DC Volt Meter
A DC Volt Meter is an instrument used for measuring electric potential difference between two points in an electric circuit. DC Volt Meters give a numerical display of voltage by use of an analog-to-digital converter.
DC Volt Meters are made in a wide range of styles. Instruments permanently mounted in a panel are used to monitor generators or other fixed apparatus. Portable instruments, usually equipped to also measure current and resistance in the form of a multimeter, are standard test instruments used in electrical and electronics work.
Any measurement that can be converted to a voltage can be displayed on a meter that is suitably calibrated; for example, pressure, temperature, flow or level in a chemical process plant.
General purpose DC Volt Meters may have an accuracy of a few percent of full scale, and are used with voltages from a fraction of a volt to several thousand volts. Digital meters can be made with high accuracy, typically better than 1%.
Specially calibrated test instruments have higher accuracies, with laboratory instruments capable of measuring to accuracies of a few parts per million. Meters using amplifiers can measure tiny voltages of microvolts or less.
Part of the problem of making an accurate voltmeter is that of calibration to check its accuracy. In laboratories, the Weston cell is used as a standard voltage for precision work. Precision voltage references are available based on electronic circuits.
The sensitivity and input resistance of a voltmeter can be increased if the current required to deflect the meter pointer is supplied by an amplifier and power supply instead of by the circuit under test.
The electronic amplifier between input and meter gives two benefits; a rugged moving coil instrument can be used, since its sensitivity need not be high, and the input resistance can be made high, reducing the current drawn from the circuit under test.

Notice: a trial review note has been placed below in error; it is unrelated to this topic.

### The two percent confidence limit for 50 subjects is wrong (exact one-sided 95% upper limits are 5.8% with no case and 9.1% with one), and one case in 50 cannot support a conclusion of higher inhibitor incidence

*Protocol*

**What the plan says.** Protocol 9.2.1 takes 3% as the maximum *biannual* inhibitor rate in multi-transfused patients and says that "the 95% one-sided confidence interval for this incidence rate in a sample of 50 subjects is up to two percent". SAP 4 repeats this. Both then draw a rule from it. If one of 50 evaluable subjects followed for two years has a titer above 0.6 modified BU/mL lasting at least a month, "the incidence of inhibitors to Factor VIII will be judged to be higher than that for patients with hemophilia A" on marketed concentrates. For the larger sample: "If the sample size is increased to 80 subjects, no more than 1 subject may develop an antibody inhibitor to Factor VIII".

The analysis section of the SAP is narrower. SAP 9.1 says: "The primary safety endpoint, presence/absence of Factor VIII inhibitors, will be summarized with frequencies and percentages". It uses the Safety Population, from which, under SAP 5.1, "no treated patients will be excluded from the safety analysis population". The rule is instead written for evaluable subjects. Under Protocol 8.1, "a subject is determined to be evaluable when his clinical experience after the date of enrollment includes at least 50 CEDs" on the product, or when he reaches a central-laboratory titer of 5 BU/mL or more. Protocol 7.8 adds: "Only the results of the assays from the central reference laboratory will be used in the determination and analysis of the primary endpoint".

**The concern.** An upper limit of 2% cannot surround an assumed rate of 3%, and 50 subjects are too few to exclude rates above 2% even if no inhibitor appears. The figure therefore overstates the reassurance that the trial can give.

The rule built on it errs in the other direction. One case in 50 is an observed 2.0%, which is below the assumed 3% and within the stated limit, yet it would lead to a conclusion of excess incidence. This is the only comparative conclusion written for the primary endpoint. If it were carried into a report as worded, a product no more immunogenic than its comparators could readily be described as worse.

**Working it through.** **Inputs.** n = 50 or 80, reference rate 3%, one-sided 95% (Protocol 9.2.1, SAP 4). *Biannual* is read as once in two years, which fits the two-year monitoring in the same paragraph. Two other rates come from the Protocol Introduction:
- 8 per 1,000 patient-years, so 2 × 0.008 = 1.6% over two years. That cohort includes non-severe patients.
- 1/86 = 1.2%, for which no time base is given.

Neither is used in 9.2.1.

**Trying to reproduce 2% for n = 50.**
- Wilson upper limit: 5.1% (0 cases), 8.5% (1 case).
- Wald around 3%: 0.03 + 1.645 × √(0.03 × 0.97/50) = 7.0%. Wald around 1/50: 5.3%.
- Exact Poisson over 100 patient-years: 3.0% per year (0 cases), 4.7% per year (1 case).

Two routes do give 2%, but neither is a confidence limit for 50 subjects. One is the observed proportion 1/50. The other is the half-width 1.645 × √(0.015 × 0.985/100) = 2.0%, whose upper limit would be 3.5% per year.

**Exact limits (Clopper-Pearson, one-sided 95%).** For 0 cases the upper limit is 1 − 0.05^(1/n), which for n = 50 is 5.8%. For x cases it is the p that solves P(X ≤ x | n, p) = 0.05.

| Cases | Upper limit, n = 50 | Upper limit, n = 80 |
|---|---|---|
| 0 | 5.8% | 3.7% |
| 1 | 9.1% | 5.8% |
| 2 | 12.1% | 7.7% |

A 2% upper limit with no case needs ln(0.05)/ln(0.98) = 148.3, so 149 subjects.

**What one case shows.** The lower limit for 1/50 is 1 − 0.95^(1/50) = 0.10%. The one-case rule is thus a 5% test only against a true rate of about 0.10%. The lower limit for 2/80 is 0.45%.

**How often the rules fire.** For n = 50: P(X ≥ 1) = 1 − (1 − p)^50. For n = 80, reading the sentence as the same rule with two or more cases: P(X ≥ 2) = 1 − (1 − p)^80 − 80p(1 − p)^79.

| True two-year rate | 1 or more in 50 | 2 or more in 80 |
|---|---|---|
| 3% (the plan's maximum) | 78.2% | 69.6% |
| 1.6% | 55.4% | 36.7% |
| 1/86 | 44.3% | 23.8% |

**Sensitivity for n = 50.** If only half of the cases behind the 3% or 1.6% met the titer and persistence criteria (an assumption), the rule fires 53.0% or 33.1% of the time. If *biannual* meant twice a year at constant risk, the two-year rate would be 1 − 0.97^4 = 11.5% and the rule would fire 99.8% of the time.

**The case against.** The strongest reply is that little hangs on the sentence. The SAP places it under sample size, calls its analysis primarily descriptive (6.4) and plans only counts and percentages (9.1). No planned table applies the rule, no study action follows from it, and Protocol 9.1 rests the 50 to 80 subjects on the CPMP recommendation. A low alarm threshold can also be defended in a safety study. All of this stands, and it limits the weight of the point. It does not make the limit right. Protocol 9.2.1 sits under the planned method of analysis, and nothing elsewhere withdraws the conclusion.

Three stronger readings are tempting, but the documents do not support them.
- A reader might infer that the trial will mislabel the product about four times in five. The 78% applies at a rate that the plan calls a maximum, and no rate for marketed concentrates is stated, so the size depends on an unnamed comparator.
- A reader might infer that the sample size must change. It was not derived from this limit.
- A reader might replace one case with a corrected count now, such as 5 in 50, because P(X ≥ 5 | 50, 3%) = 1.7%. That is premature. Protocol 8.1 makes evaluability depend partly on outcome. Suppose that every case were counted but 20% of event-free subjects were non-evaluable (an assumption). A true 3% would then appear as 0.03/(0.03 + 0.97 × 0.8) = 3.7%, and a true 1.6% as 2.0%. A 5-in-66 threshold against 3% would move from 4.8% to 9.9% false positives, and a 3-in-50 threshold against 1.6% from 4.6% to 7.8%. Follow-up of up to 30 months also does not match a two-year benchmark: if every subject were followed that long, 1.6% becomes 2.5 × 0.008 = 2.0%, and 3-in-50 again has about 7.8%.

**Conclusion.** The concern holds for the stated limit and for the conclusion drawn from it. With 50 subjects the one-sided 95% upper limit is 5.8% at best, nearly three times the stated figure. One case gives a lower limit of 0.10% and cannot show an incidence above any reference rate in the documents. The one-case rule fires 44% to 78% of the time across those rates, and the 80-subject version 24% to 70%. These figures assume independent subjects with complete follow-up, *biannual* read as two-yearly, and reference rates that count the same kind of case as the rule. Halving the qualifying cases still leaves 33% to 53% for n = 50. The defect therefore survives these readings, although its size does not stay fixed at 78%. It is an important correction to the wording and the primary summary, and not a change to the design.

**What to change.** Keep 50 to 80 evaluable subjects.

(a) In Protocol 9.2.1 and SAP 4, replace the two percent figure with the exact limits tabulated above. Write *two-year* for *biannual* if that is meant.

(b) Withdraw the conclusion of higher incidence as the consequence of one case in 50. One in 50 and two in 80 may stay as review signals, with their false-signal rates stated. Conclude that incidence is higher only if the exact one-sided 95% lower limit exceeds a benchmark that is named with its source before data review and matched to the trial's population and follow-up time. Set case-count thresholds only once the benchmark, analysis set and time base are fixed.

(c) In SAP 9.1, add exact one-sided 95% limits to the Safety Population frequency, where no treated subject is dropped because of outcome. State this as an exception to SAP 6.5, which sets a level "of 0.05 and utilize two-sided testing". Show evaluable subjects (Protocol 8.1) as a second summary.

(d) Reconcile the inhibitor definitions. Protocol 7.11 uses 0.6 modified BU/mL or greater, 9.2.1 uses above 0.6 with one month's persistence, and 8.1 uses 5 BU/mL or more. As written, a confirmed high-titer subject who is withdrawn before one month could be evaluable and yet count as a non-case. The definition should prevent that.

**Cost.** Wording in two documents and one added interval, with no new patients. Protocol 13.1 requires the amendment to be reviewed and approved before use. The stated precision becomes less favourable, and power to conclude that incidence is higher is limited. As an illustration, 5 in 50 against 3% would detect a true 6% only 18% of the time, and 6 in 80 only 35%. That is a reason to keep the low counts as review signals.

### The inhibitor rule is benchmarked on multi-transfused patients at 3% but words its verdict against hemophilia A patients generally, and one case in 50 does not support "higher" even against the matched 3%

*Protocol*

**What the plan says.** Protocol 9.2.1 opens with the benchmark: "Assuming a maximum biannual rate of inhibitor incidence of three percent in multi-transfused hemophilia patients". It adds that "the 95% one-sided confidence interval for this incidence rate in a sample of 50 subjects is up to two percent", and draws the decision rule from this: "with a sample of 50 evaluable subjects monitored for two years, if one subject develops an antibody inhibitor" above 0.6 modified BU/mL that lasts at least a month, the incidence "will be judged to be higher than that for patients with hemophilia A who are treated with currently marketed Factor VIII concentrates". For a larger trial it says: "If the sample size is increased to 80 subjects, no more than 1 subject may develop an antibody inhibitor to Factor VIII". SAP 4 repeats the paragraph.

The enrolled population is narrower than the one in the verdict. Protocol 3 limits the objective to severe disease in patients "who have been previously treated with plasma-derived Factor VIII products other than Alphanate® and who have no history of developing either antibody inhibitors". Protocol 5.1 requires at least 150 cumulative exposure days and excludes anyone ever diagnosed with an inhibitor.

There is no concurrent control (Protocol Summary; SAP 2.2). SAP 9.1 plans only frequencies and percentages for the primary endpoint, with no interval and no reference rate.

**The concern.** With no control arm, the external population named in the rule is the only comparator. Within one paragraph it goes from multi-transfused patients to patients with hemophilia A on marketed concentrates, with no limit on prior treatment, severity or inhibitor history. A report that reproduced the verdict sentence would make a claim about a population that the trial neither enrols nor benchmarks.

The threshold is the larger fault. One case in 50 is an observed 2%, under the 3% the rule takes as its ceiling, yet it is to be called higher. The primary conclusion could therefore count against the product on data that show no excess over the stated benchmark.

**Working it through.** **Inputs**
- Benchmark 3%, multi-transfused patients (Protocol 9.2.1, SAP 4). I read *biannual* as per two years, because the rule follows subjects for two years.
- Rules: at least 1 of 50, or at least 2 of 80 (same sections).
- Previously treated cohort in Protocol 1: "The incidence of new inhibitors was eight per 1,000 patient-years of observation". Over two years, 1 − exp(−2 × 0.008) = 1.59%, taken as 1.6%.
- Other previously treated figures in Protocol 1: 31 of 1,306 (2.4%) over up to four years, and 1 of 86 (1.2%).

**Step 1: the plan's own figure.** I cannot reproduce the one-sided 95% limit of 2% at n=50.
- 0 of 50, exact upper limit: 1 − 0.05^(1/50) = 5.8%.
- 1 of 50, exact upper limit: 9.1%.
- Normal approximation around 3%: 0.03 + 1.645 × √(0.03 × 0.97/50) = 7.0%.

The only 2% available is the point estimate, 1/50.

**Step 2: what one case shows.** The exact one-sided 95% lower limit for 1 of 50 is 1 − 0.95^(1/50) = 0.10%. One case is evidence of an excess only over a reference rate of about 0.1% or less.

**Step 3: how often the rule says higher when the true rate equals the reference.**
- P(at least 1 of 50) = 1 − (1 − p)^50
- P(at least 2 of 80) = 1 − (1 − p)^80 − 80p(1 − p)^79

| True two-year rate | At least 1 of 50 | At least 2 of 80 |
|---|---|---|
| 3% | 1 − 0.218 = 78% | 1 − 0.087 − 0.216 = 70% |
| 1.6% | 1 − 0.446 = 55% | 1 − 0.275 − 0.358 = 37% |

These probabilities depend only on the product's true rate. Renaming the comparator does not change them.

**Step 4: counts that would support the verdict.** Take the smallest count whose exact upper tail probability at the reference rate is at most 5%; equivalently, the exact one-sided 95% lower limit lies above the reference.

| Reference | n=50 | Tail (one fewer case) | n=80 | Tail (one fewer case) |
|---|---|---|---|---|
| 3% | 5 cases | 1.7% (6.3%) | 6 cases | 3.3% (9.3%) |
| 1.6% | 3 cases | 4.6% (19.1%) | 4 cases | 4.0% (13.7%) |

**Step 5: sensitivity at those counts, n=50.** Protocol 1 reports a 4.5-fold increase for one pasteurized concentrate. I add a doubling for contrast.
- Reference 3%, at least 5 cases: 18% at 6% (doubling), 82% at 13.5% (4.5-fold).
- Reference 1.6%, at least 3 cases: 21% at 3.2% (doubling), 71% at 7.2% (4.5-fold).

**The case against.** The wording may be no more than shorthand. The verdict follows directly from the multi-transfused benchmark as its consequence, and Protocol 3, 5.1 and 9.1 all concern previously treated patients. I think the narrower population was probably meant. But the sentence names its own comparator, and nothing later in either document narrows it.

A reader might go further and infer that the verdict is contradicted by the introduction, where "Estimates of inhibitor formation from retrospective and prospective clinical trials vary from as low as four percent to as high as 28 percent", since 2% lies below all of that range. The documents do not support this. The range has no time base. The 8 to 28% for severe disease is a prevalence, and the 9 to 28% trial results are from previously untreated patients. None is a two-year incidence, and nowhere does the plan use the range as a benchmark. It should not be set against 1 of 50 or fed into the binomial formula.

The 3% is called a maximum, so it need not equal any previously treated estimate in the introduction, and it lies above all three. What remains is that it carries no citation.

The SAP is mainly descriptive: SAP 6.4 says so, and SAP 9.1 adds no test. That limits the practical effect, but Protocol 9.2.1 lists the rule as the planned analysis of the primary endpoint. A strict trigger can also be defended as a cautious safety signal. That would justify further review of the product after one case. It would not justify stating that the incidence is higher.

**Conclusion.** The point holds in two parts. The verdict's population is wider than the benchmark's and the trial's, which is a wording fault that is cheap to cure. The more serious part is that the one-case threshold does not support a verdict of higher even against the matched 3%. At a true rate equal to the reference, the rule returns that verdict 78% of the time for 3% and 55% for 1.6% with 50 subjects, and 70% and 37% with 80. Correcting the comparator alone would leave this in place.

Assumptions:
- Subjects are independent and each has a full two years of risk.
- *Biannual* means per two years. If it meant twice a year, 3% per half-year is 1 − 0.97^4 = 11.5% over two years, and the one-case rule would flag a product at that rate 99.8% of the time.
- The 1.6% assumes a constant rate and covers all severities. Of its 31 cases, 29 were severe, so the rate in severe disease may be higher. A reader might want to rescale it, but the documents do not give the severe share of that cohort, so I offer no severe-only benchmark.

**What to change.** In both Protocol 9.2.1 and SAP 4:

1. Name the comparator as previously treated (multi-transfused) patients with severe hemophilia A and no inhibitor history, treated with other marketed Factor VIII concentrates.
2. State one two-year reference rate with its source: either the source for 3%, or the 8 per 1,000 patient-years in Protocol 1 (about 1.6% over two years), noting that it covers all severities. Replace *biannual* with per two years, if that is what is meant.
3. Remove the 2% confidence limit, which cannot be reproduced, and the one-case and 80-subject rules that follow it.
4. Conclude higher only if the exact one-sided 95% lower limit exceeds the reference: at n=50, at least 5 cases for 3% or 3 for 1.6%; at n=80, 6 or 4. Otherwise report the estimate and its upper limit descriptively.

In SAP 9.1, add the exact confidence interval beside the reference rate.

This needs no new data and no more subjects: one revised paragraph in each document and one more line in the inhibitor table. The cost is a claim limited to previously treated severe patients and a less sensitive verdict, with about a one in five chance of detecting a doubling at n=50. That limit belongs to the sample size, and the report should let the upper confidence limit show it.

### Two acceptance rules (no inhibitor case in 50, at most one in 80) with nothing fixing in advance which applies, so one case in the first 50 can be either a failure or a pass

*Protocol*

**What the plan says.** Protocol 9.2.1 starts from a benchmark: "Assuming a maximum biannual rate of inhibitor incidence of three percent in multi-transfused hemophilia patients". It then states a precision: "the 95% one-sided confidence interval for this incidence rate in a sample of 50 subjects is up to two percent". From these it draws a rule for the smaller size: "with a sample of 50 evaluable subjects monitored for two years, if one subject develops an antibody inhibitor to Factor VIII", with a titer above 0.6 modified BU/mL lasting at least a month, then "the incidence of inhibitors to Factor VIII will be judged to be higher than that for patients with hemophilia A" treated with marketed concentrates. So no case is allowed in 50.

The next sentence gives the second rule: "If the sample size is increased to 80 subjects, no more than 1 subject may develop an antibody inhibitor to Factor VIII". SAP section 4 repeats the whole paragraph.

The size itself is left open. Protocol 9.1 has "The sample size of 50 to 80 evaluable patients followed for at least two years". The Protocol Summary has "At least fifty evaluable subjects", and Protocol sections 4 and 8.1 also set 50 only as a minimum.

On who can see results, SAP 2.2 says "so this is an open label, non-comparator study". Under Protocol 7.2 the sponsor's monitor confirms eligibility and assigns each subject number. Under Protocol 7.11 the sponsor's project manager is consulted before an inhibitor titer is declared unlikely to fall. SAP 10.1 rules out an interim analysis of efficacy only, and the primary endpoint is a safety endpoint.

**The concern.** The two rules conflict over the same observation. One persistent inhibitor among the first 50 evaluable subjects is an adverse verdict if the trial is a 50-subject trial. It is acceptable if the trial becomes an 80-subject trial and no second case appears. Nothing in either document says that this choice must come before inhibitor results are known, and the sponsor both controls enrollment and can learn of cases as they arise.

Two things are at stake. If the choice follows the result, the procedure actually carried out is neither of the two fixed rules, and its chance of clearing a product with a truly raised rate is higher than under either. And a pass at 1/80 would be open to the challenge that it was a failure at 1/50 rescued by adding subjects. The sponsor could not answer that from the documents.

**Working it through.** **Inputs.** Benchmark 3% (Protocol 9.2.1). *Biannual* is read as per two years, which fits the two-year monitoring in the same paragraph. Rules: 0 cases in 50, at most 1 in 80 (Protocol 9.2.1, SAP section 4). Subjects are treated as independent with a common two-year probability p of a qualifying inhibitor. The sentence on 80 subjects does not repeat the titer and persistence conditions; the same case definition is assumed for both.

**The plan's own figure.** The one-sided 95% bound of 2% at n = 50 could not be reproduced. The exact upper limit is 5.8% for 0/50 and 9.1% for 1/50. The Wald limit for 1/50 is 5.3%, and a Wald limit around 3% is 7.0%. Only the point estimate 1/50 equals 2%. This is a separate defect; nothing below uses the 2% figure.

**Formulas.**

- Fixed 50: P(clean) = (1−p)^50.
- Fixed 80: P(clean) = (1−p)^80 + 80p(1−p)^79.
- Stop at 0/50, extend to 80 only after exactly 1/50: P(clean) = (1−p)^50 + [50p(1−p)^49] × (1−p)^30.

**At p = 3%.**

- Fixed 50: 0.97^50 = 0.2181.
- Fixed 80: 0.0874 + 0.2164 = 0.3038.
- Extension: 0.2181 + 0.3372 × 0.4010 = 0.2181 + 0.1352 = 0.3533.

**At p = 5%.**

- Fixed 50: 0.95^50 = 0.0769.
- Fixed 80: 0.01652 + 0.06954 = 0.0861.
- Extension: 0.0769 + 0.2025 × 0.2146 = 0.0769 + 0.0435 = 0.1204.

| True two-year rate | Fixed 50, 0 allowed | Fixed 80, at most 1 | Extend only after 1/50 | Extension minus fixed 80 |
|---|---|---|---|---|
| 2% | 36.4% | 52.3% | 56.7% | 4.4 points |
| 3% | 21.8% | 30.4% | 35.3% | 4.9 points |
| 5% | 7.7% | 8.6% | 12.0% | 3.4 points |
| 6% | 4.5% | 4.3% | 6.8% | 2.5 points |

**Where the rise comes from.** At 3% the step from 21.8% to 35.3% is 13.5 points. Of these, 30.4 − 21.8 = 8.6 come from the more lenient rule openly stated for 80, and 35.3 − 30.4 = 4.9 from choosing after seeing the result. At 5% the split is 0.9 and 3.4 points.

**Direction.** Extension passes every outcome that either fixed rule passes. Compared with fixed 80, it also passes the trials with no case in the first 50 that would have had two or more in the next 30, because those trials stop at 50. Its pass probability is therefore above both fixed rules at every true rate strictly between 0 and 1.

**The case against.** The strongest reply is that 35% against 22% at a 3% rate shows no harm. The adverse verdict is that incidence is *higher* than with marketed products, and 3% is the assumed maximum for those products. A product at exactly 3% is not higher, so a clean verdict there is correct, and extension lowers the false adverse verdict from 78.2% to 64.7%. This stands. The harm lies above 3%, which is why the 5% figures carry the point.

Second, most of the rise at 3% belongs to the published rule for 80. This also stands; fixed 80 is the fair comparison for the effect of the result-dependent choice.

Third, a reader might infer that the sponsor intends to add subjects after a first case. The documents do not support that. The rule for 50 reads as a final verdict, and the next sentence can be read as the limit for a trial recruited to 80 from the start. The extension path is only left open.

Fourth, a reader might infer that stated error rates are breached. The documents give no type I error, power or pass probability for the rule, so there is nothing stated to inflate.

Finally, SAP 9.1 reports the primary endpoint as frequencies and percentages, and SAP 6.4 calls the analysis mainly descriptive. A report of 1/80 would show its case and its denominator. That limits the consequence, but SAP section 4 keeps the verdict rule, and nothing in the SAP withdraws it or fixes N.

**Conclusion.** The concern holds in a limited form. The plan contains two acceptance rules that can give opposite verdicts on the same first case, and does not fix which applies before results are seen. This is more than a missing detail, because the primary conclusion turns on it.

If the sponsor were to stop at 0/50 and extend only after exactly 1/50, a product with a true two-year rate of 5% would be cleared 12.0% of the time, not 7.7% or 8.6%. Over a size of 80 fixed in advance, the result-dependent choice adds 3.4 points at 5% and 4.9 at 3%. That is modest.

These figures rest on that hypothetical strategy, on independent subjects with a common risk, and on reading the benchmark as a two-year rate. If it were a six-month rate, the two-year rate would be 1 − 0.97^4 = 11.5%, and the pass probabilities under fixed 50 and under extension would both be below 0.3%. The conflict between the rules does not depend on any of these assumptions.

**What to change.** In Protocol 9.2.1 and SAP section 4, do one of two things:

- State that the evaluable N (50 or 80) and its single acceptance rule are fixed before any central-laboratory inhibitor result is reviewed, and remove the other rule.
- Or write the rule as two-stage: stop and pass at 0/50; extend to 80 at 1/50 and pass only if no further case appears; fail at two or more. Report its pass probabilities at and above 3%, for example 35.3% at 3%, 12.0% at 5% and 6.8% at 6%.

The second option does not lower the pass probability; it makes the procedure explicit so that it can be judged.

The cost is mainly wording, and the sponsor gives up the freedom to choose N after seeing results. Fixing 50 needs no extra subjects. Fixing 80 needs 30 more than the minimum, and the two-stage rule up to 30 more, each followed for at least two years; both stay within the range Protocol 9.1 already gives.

DC Volt Meters often have an input resistance of 1, 10, or 20 megaohms which is independent of the range selected. A once-popular form of this instrument used a vacuum tube in the amplifier circuit and so was called the vacuum tube voltmeter, or VTVM. These were almost always powered by the local AC line current and so were not particularly portable.
Today these circuits use a solid-state amplifier using field-effect transistors, hence FET-VM, and appear in handheld digital multimeters as well as in bench and laboratory instruments. These are now so ubiquitous that they have largely replaced non-amplified multimeters except in the least expensive price ranges.
Most VTVMs and FET-VMs handle DC voltage, AC voltage, and resistance measurements; modern FET-VMs add current measurements and often other functions as well. A specialized form of the VTVM or FET-VM is the AC voltmeter. These instruments are optimized for measuring AC voltage. They have much wider bandwidth and better sensitivity than a typical multifunction device.
A DC Volt Meter measures an unknown input voltage by converting the voltage to a digital value and then displays the voltage in numeric form. DVMs are usually designed around a special type of analog-to-digital converter called an integrating converter.
DVM measurement accuracy is affected by many factors, including temperature, input impedance, and DVM power supply voltage variations. Less expensive DVMs often have input resistance on the order of 10 MΩ.
Precision DVMs can have input resistances of 1 GΩ or higher for the lower voltage ranges (e.g. less than 20 V). To ensure that a DVM’s accuracy is within the manufacturer’s specified tolerances, it must be periodically calibrated against a voltage standard such as the Weston cell.
The first digital voltmeter was invented and produced by Andrew Kay of Non-Linear Systems (and later founder of Kaypro) in 1954.
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